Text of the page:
I’m not sure who the next principal at Cocke County High School will be.

But I can outline what should be one of their first decisions: Hiring a new athletic director. It’s the perfect time to breathe a fresh air of new life into an athletics program that has been declining in rapid form the last several years.

A culture change for the entire program is sorely needed and long overdue.

This is not an advocation that athletics should trump academics. Especially in this community, where the educational attainment for a high school diploma is 77.8 percent and a bachelor’s degree is 9.4 percent, according to data from the US Census Bureau.

In the current economy, when it’s already enough of a challenge to bring jobs into our community - those numbers are simply unacceptable and make the leaders’ jobs even more significantly tougher.

Factor in the ever-changing testing standards, legislation and other initiatives - and how far the American education system is behind that of other countries, and there’s no excuse for athletics to be the primary focus of a school.

However, it can’t be forgotten the impact that athletics has on the health and viability of a high school.

It seems though that maybe somewhere along the way Cocke County High School has forgotten that. It’s one thing to win at all costs like some private schools and even larger public schools in metro areas are doing today. It’s another thing to try to have a competitive athletic program, which benefits a community and boosts school pride and the educational environment.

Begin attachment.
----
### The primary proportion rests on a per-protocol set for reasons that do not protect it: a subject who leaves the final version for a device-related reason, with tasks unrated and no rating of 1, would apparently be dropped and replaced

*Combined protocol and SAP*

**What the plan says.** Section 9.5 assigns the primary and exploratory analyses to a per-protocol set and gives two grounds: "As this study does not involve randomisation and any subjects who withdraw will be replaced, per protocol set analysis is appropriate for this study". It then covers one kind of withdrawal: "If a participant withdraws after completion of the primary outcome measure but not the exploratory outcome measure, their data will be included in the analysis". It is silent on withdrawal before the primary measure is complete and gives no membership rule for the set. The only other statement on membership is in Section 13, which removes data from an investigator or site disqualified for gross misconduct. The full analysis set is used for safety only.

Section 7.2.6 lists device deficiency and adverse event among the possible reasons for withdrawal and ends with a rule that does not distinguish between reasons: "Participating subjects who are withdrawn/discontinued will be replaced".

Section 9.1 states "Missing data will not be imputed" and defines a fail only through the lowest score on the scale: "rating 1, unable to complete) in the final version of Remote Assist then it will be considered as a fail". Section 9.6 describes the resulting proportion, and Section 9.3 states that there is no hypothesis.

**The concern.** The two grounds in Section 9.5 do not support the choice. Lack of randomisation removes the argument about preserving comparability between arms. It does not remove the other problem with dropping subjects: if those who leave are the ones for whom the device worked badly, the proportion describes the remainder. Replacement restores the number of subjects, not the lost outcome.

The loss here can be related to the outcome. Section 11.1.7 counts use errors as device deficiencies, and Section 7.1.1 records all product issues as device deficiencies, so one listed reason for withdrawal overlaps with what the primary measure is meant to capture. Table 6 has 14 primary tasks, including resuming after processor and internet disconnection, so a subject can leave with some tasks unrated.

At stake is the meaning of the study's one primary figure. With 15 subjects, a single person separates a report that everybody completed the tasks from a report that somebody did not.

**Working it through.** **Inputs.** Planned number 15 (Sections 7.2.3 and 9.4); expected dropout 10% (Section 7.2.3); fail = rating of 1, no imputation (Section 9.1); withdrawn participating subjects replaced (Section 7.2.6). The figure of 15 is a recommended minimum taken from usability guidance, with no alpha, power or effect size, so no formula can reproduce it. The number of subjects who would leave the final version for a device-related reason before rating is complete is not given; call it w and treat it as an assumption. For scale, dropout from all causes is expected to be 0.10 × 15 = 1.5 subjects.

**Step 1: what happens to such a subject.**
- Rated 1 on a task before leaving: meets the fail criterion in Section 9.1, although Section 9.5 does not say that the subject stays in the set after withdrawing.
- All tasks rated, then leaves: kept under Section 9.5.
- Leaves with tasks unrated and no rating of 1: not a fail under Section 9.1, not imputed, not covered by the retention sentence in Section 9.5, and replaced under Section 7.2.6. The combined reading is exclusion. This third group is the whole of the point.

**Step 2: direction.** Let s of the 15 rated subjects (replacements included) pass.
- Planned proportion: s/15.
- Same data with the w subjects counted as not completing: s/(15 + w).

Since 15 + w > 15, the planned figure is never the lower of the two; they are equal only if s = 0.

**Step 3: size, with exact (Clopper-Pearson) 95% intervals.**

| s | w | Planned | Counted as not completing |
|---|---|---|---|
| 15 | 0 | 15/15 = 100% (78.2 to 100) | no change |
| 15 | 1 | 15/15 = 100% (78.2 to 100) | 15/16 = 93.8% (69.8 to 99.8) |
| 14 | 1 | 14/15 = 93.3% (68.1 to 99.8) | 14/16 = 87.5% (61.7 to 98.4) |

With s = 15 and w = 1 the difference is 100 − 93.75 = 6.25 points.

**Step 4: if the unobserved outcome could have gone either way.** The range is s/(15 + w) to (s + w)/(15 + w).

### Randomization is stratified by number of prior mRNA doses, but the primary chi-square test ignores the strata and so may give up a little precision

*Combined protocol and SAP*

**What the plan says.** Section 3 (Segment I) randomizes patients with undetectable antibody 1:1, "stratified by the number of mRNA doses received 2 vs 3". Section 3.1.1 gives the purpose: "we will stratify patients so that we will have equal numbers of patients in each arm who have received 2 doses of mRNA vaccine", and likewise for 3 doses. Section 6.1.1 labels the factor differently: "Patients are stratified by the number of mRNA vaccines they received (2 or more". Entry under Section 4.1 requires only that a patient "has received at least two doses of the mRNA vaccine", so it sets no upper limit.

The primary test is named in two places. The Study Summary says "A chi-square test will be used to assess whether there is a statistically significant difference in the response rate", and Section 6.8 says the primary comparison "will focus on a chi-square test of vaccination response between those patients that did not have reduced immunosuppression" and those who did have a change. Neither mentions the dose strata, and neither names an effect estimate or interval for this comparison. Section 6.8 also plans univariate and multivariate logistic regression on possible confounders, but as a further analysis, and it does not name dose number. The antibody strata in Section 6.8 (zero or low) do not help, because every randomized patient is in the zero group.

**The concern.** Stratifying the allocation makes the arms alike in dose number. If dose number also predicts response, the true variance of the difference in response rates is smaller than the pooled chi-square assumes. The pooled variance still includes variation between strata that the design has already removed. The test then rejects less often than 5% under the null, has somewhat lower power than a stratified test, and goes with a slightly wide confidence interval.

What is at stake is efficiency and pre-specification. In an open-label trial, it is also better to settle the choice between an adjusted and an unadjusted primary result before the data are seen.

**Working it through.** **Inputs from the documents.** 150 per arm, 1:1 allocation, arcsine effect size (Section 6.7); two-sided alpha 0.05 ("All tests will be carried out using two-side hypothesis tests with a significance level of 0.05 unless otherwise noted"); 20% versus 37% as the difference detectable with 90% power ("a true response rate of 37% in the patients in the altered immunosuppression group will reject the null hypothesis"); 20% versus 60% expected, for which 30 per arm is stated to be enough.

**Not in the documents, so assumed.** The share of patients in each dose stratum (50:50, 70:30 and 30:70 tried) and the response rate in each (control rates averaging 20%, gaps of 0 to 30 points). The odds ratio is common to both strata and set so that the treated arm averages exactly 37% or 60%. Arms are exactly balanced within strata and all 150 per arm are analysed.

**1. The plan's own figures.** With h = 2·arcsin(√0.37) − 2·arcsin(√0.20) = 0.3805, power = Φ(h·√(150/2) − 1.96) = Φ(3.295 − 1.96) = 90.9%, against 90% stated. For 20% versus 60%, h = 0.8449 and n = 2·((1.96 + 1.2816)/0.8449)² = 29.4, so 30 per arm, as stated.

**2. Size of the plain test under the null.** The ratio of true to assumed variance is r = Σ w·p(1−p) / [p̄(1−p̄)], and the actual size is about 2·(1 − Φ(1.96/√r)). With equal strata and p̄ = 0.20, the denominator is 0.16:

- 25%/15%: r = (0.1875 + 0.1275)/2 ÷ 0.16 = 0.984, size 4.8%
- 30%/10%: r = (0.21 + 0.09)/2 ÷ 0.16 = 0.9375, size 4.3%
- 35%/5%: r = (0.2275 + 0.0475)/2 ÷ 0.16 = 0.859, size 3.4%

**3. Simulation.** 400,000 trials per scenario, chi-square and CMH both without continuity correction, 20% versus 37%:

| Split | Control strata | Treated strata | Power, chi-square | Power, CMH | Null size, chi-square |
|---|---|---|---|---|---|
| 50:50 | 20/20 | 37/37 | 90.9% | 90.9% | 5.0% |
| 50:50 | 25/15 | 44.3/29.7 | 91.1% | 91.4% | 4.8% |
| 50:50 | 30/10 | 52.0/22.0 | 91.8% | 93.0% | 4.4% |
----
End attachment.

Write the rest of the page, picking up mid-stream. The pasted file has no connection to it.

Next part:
A study conducted in Ohio by Jay Greene and Dan Bowen examined if athletic success came at the expense of academic success. Their results found that schools that devote more energy to athletic success also tend to produce more academic success. That too can happen at Cocke County High School. It’s evident when the football team struggles, that school pride is nowhere to be found. But during competitive years, like 2011 or 2014 - school and community pride can be at an all-time high. It’s also worth mentioning that those competitive years are in seasons where the record is just near the .500 mark, so it doesn’t necessarily mean that the school needs to bring home state titles, but just to be competitive with most teams on its schedules.

There are many factors an athletic director can not control. Those range anywhere from wins and losses, poor feeder systems without a middle school, a lack of talent in a particular season and many other items that can affect athletic teams. The one main issue though that an athletic director can have their hands ingrained in is that of the culture surrounding the entire program. That’s where the Cocke County athletic program has had its downward trend since former athletic director Patrick O’Neil left in the summer of 2014 to become principal at Cosby High School.

Non-revenue sports have taken on an intramurals type feel for years at Cocke County High School. While that is acceptable at small schools, which sometimes struggle to fill out rosters, it’s not what is needed to compete at a Class AAA level against some of the bigger schools in the state.

How do those non-revenue programs give off a club sport type feel? Last October proved a prime example.

The Cocke County High girls soccer program was permitted to forfeit its District 2-AAA Tournament game, reportedly after a player vote was taken via text message on whether or not to play the game. The vote was reportedly held because the contest was held over fall break and some players would be absent, along with injuries mounting all season.

While the outcome of that game would likely not have been in question had the game been played, due to missing players and the matchup with Jefferson County, the message sent to student athletes that its OK to roll over and quit is one that’s unacceptable.